MotivMag reviews the BMW 335d

3-Series | October 28th, 2008 by 7

Our Chicago based friends at MotivMag have just posted their review of the 2009 BMW 335d, first twin-turbo diesel coming to the States. Bryan picked …

Our Chicago based friends at MotivMag have just posted their review of the 2009 BMW 335d, first twin-turbo diesel coming to the States. Bryan picked up a U.S.-spec 335d in Munich and drove it to northern Italy and back, taking the car through the beautiful Alps.

The upside to fuel crises, if there must be one, is that carmakers offer up all kinds of solutions that would have no appeal in a low-cost and stable fuel marketplace. How else do you explain Cadillacs with V-8-6-4 engines? The downside, of course, is that once the perceived threat is over (or once we get used to $3-a-gallon gas) the market corrects itself, and these oddball crisis cars disappear as fast as they came. In some cases (i.e., the aforementioned Cadillac) that’s a good thing; in others, the march of legitimate alt-fuel progress gets kneecapped. Thankfully there’s Europe, where gas prices are reliably obscene.

It’s been nearly a quarter of a century since BMW last offered American buyers a gasoline alternative — in the form of the 1985-’86 524td — and conditions are certainly right once again for a Bavarian-bred economy champ. And while we sat fat and happy in our Excursions, European diesel cars kept evolving — unlike that smoky, choky 524td, BMW’s new diesel-powered 335d combines serious performance with remarkable fuel economy and serves them up in the ever-popular 3-series platform.

Indeed, the fact that the U.S. hasn’t seen a BMW diesel in more than twenty years doesn’t mean BMW hasn’t been building them. In Europe, the company sells more diesel- than gas-powered cars, and it’s gotten a solid reputation for building great oil burners. The heart of the 335d is a lightweight inline six-cylinder with intercooled, variable-nozzle twin turbochargers, common-rail fuel delivery, and high-pressure direct injection that borrows its basic architecture from the newest inline six gas engine used in the 335i. Like that engine, it employs such goodies as all-aluminum construction, electrically operated power steering, an electric water pump for reduced engine drag, and an alternator that engages only when the engine is off load.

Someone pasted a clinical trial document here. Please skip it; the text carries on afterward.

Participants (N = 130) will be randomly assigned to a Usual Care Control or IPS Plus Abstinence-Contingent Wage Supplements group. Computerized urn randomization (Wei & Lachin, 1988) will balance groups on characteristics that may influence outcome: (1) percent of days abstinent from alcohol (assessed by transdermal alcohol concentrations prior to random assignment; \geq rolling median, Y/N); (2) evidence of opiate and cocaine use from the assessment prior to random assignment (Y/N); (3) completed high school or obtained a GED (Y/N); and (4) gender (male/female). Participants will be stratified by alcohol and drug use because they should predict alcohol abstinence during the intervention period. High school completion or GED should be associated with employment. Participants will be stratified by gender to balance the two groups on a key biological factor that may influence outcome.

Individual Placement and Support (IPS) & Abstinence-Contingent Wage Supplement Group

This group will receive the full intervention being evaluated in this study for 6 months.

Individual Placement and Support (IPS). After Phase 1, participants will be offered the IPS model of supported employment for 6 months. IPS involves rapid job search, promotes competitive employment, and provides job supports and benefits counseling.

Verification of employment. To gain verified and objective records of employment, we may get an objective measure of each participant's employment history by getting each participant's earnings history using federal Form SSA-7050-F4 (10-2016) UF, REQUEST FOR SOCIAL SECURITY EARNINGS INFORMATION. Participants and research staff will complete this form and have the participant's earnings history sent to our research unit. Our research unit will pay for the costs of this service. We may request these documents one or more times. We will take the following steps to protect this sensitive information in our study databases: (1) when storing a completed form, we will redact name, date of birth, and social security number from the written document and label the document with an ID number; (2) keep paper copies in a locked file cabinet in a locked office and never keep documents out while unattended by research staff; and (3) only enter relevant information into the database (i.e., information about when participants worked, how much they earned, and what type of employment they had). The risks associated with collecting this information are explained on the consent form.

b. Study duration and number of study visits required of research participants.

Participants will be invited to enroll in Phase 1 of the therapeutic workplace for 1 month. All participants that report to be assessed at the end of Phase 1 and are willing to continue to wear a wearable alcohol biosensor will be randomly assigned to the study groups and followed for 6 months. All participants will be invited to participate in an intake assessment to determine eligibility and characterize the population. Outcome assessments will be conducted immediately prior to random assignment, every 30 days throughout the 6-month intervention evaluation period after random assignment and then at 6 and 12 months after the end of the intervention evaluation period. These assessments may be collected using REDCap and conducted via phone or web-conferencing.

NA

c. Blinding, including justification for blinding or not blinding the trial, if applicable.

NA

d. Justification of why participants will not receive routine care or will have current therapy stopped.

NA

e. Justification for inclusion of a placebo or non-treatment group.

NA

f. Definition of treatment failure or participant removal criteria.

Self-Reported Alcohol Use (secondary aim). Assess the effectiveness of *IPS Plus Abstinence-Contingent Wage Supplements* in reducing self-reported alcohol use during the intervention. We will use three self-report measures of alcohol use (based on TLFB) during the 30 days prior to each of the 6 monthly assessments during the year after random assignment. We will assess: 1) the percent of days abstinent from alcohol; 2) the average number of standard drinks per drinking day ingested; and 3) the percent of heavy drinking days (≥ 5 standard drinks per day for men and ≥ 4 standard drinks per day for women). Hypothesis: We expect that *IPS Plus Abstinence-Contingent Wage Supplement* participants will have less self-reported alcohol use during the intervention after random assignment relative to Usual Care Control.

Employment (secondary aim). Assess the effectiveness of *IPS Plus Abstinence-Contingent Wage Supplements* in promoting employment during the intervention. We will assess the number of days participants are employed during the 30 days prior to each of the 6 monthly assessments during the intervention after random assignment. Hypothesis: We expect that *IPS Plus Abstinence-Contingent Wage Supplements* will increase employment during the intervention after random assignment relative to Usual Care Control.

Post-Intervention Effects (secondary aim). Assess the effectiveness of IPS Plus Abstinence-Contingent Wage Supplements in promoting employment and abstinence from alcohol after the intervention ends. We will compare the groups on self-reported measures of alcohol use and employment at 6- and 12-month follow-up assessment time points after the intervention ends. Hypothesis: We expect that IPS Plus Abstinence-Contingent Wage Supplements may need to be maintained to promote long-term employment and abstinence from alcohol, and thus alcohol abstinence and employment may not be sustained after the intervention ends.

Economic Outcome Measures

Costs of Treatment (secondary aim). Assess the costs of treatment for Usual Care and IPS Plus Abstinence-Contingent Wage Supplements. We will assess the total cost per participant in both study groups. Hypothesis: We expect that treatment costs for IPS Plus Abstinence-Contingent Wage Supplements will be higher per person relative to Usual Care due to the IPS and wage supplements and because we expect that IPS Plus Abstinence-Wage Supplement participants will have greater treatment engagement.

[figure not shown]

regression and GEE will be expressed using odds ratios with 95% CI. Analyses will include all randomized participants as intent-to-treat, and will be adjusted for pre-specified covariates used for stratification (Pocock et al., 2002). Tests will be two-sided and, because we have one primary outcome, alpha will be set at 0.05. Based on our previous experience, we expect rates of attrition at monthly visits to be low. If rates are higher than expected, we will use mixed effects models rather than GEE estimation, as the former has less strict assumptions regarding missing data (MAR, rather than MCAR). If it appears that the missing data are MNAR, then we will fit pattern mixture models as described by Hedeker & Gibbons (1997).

Take a minute and read the full article

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7 responses to “MotivMag reviews the BMW 335d”

  1. Lee says:

    If I’ve said it once, I’ve said it a thousand times:

    “Mmmmmmm, torque.”

  2. john says:

    This is an extremly well thought out and well written piece. Take note BMWblog, you have a long long way to go.

  3. Lee says:

    Are you a douche all the time, or has someone just been urinating in your Cheerios this week?

  4. Horatiu B. says:

    @john: Thanks John, will try out best.

  5. vtsung says:

    As a diesel fan, I went through 04 MB 320 CDI, 04 Touareg V10 TDI, 04 Passat TDI (the only one I still keep), and 07 V10 TDI. If the V10 TDI would be under the hood of A8, I would keep the car indefinitely. In the case for 335D, the stopper of this car will be the gas inline6 tt for these reasons: 1). the same even lower end toque. 2). the lighter weight. 3). the more potent same engine is coming down on the pike line. Beside, the 3er with RFT tires is not my type of the car to own.

  6. Clara says:

    Yeah, it was a really nicely done article in a number of ways – good decisions all around.

    They also pay much more attention to aesthetic details than other sites too. Actually, the site is strangely sparse in many ways, as if some things are missing.

    I don’t get what John’s deal is. The gripe is not well articulated.

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